The First World War is known for stagnancy and stalemate—trench-bound days of misery and boredom punctuated by periodic terror and wholesale slaughter.

Soldiers from both sides lived in 2,490 kilometres of trenchworks winding southward from the North Sea through Belgium and France. For them it was a waiting game—a long, cold, mud-soaked ordeal broken only by the call to go “over the top,” a suicidal charge into a hail of bullets, usually at a whistle’s blow...

Everyone knows what a Victoria Cross recipient is made of. But what about the Victoria Cross itself?

Instituted by Queen Victoria at the end of the Crimean War, it has long been believed that the British Empire’s highest award for valour was originally made from bronze taken from Russian cannons captured at Sevastopol in 1855...

In December 2015, a “mudlark” treasure-hunting along the bank of the Thames River in southern England found a corroded metal cross buried in the ooze exposed at low tide. His name was Tobias Neto, and the hunk of rusty metal was none other than a Victoria Cross.

Or was it?

It was the night of April 27-28, 1944, and Lancaster R-ND 781/G of 622 Squadron, Royal Air Force, piloted by Flight Lieutenant James Andrew Watson of Hamilton, Ont., was on a bombing mission to Friedrichshafen, Germany.

R-ND would never reach its target, but Watson’s heroic actions that black night over occupied territory would inspire an unsuccessful campaign to award him a posthumous Victoria Cross...

Months before it entered the Second World War in December 1941, the United States invested heavily in the Allied cause by instituting the US$50.1-billion Lend-Lease policy, providing food and war materiel to Britain and other friendly nations.

Worth nearly US$600 billion in today’s currency, the measures under what was formally known as An Act to Promote the Defense of the United States lasted the rest of the war and helped turn the tide of battle both in Europe and the Pacific...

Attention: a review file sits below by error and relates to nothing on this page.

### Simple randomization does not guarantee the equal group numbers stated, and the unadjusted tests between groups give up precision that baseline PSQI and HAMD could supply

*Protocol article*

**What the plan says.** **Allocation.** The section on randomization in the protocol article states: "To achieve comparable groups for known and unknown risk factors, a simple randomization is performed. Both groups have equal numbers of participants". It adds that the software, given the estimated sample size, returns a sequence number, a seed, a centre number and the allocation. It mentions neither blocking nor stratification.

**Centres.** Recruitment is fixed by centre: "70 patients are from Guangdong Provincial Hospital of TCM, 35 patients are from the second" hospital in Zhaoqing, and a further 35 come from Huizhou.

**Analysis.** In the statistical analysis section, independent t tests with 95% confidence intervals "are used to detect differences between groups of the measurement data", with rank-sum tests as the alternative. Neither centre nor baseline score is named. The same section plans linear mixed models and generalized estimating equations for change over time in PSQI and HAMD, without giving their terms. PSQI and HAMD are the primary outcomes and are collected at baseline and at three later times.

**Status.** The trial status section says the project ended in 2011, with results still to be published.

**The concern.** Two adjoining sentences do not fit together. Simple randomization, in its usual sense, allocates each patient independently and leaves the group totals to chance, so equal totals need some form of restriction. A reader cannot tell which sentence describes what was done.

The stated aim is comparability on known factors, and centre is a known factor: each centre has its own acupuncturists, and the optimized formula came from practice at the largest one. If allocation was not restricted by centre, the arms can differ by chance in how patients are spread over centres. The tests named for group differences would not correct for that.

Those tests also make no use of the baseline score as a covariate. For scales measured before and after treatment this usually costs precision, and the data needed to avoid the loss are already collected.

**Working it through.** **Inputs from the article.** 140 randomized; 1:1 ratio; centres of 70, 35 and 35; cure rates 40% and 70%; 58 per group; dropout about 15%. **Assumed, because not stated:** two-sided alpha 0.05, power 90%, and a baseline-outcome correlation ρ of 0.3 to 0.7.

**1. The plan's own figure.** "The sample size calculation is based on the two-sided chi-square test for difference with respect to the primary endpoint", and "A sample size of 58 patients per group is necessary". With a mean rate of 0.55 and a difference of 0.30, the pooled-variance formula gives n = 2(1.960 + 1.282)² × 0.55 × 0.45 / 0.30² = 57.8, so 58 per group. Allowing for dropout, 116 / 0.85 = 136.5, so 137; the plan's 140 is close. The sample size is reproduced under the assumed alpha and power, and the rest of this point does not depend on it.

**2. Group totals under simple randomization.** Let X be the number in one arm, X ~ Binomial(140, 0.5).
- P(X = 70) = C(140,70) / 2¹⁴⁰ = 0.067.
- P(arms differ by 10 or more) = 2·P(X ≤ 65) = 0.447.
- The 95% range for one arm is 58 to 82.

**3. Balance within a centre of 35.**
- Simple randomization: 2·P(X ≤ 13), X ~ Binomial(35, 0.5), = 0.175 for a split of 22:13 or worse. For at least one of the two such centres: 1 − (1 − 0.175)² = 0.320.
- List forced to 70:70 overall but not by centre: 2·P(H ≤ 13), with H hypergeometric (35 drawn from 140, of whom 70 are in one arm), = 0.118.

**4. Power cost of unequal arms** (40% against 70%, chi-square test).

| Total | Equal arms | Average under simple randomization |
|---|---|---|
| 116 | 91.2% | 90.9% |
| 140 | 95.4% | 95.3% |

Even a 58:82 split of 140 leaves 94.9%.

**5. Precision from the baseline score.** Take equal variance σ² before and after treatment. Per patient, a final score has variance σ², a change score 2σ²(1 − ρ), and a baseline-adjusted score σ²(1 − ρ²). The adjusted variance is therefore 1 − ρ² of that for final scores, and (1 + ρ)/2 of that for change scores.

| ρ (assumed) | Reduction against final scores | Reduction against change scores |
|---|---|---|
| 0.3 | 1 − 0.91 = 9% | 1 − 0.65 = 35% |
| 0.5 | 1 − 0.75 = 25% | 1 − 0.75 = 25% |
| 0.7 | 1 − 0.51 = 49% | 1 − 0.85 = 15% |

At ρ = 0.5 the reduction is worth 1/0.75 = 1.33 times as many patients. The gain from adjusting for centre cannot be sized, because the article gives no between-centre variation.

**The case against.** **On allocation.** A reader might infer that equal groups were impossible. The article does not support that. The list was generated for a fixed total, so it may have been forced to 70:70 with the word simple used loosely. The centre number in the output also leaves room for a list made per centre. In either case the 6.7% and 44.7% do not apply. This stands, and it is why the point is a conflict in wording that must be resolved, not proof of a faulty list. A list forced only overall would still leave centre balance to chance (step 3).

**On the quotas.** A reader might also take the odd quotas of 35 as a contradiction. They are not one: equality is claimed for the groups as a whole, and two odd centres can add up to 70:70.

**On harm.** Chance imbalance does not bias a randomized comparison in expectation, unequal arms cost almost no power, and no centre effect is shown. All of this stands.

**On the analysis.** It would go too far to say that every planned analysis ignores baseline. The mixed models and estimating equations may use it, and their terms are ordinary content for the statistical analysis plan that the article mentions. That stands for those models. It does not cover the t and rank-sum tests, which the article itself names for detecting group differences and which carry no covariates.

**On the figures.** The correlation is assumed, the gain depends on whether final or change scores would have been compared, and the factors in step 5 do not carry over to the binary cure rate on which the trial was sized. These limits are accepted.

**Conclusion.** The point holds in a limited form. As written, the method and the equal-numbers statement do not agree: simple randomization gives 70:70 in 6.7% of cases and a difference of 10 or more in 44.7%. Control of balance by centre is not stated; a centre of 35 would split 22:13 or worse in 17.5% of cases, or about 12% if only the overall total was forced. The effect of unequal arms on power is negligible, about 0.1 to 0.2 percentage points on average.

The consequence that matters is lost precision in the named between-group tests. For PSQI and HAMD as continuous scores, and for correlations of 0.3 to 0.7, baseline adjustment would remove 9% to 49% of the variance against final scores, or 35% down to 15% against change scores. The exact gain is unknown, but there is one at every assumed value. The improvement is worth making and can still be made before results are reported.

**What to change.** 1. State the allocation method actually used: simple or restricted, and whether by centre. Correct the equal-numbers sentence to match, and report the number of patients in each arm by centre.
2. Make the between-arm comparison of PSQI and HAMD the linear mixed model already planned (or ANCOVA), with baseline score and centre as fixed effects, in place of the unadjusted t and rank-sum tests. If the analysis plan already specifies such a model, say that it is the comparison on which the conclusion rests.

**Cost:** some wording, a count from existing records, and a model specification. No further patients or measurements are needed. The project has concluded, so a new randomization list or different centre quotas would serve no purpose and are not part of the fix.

There were six of them, Robertsons all, who joined the Canadian forces, left their hometown of Campbellton, N.B., and sailed overseas to serve in the Second World War.

Every one of the brothers survived the fighting, yet each died before his time, victims of more insidious killers than Axis bullets and bombs—namely, cancer and cardiopulmonary disease. None saw the age of 80...

Pierre Berton called him one of the toughest war correspondents he ever knew, a trusted and familiar newsman who “ate censors for breakfast.”

Recently, an Ontario firm auctioned off the estate of Gerard William Ramaut (Bill) Boss, 13 years after he died of pneumonia in an Ottawa hospital, age 90.

The First World War is synonymous with torrential rain, deathly deep mud and bitter cold. It seems no stalemate or major battle was without these added miseries that brought with them disproportionate infection, disease and death.

Now a new scientific study says a once-in-a-lifetime climate anomaly is to blame for the horrendous weather that contributed to hundreds of thousands of battlefield deaths and the 1918 Spanish flu (H1N1) pandemic that cost tens of millions of lives worldwide...

The first casualty of war may be the truth, but the last and just as certain is the non-combatant.

As many as 85 million people were killed during the Second World War but fewer than 30 per cent were military. More of the dead were victims of war crimes than legitimate battle...

For many outside the battle zones of Europe, the Second World War is a matter of textbooks and faded black-and-white photographs.

But for those whose roots lay in the paths of Adolf Hitler’s conquest, the war remains close, a tactile connection to tragedy and loss even 75 years and three generations removed from 85 million deaths and untold suffering. Siblings, children, grandchildren feel the pang of lost relatives many never knew.

In Germany, where the war began and ended, the fate of more than a million soldiers and citizens remains unknown. Many were taken prisoner by Red Army troops, never to be seen again...

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